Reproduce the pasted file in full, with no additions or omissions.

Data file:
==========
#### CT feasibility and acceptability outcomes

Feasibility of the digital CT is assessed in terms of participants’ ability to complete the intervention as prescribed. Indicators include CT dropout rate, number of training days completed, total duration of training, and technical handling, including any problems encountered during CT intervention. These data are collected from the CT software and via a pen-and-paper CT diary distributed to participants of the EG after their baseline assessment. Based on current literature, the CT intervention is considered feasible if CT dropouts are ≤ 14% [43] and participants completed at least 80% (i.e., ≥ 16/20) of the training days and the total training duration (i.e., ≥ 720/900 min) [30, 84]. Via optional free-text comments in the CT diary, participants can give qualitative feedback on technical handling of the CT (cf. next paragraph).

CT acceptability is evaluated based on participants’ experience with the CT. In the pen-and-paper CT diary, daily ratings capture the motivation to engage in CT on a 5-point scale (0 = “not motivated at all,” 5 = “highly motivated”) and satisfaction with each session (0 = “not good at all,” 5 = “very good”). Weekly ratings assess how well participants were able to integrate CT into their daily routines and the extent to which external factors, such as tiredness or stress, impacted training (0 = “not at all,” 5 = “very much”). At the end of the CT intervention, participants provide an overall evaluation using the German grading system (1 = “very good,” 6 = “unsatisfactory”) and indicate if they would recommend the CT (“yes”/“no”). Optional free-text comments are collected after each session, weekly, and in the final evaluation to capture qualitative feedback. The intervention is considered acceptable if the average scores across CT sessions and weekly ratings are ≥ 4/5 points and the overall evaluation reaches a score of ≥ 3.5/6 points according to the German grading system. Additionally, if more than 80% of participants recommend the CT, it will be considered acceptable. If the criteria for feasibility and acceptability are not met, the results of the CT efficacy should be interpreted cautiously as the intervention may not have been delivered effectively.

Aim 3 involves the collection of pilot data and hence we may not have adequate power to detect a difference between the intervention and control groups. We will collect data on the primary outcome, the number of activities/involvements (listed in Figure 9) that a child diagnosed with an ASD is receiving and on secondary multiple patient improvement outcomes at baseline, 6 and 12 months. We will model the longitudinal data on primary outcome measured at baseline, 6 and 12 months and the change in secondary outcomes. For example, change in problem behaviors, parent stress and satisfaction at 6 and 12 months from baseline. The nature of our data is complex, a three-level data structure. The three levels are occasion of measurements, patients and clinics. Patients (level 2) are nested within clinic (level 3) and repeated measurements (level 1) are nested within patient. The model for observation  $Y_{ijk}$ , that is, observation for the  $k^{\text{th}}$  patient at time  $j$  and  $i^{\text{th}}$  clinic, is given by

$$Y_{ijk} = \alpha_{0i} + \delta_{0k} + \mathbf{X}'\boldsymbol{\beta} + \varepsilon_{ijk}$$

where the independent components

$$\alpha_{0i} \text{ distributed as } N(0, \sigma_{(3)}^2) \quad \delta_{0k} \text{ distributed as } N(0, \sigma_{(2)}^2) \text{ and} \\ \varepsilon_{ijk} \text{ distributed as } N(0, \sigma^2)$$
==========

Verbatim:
#### CT feasibility and acceptability outcomes

Feasibility of the digital CT is assessed in terms of participants’ ability to complete the intervention as prescribed. Indicators include CT dropout rate, number of training days completed, total duration of training, and technical handling, including any problems encountered during CT intervention. These data are collected from the CT software and via a pen-and-paper CT diary distributed to participants of the EG after their baseline assessment. Based on current literature, the CT intervention is considered feasible if CT dropouts are ≤ 14% [43] and participants completed at least 80% (i.e., ≥ 16/20) of the training days and the total training duration (i.e., ≥ 720/900 min) [30, 84]. Via optional free-text comments in the CT diary, participants can give qualitative feedback on technical handling of the CT (cf. next paragraph).

CT acceptability is evaluated based on participants’ experience with the CT. In the pen-and-paper CT diary, daily ratings capture the motivation to engage in CT on a 5-point scale (0 = “not motivated at all,” 5 = “highly motivated”) and satisfaction with each session (0 = “not good at all,” 5 = “very good”). Weekly ratings assess how well participants were able to integrate CT into their daily routines and the extent to which external factors, such as tiredness or stress, impacted training (0 = “not at all,” 5 = “very much”). At the end of the CT intervention, participants provide an overall evaluation using the German grading system (1 = “very good,” 6 = “unsatisfactory”) and indicate if they would recommend the CT (“yes”/“no”). Optional free-text comments are collected after each session, weekly, and in the final evaluation to capture qualitative feedback. The intervention is considered acceptable if the average scores across CT sessions and weekly ratings are ≥ 4/5 points and the overall evaluation reaches a score of ≥ 3.5/6 points according to the German grading system. Additionally, if more than 80% of participants recommend the CT, it will be considered acceptable. If the criteria for feasibility and acceptability are not met, the results of the CT efficacy should be interpreted cautiously as the intervention may not have been delivered effectively.

Aim 3 involves the collection of pilot data and hence we may not have adequate power to detect a difference between the intervention and control groups. We will collect data on the primary outcome, the number of activities/involvements (listed in Figure 9) that a child diagnosed with an ASD is receiving and on secondary multiple patient improvement outcomes at baseline, 6 and 12 months. We will model the longitudinal data on primary outcome measured at baseline, 6 and 12 months and the change in secondary outcomes. For example, change in problem behaviors, parent stress and satisfaction at 6 and 12 months from baseline. The nature of our data is complex, a three-level data structure. The three levels are occasion of measurements, patients and clinics. Patients (level 2) are nested within clinic (level 3) and repeated measurements (level 1) are nested within patient. The model for observation  $Y_{ijk}$ , that is, observation for the  $k^{\text{th}}$  patient at time  $j$  and  $i^{\text{th}}$  clinic, is given by

$$Y_{ijk} = \alpha_{0i} + \delta_{0k} + \mathbf{X}'\boldsymbol{\beta} + \varepsilon_{ijk}$$

where the independent components

$$\alpha_{0i} \text{ distributed as } N(0, \sigma_{(3)}^2) \quad \delta_{0k} \text{ distributed as } N(0, \sigma_{(2)}^2) \text{ and} \\ \varepsilon_{ijk} \text{ distributed as } N(0, \sigma^2)$$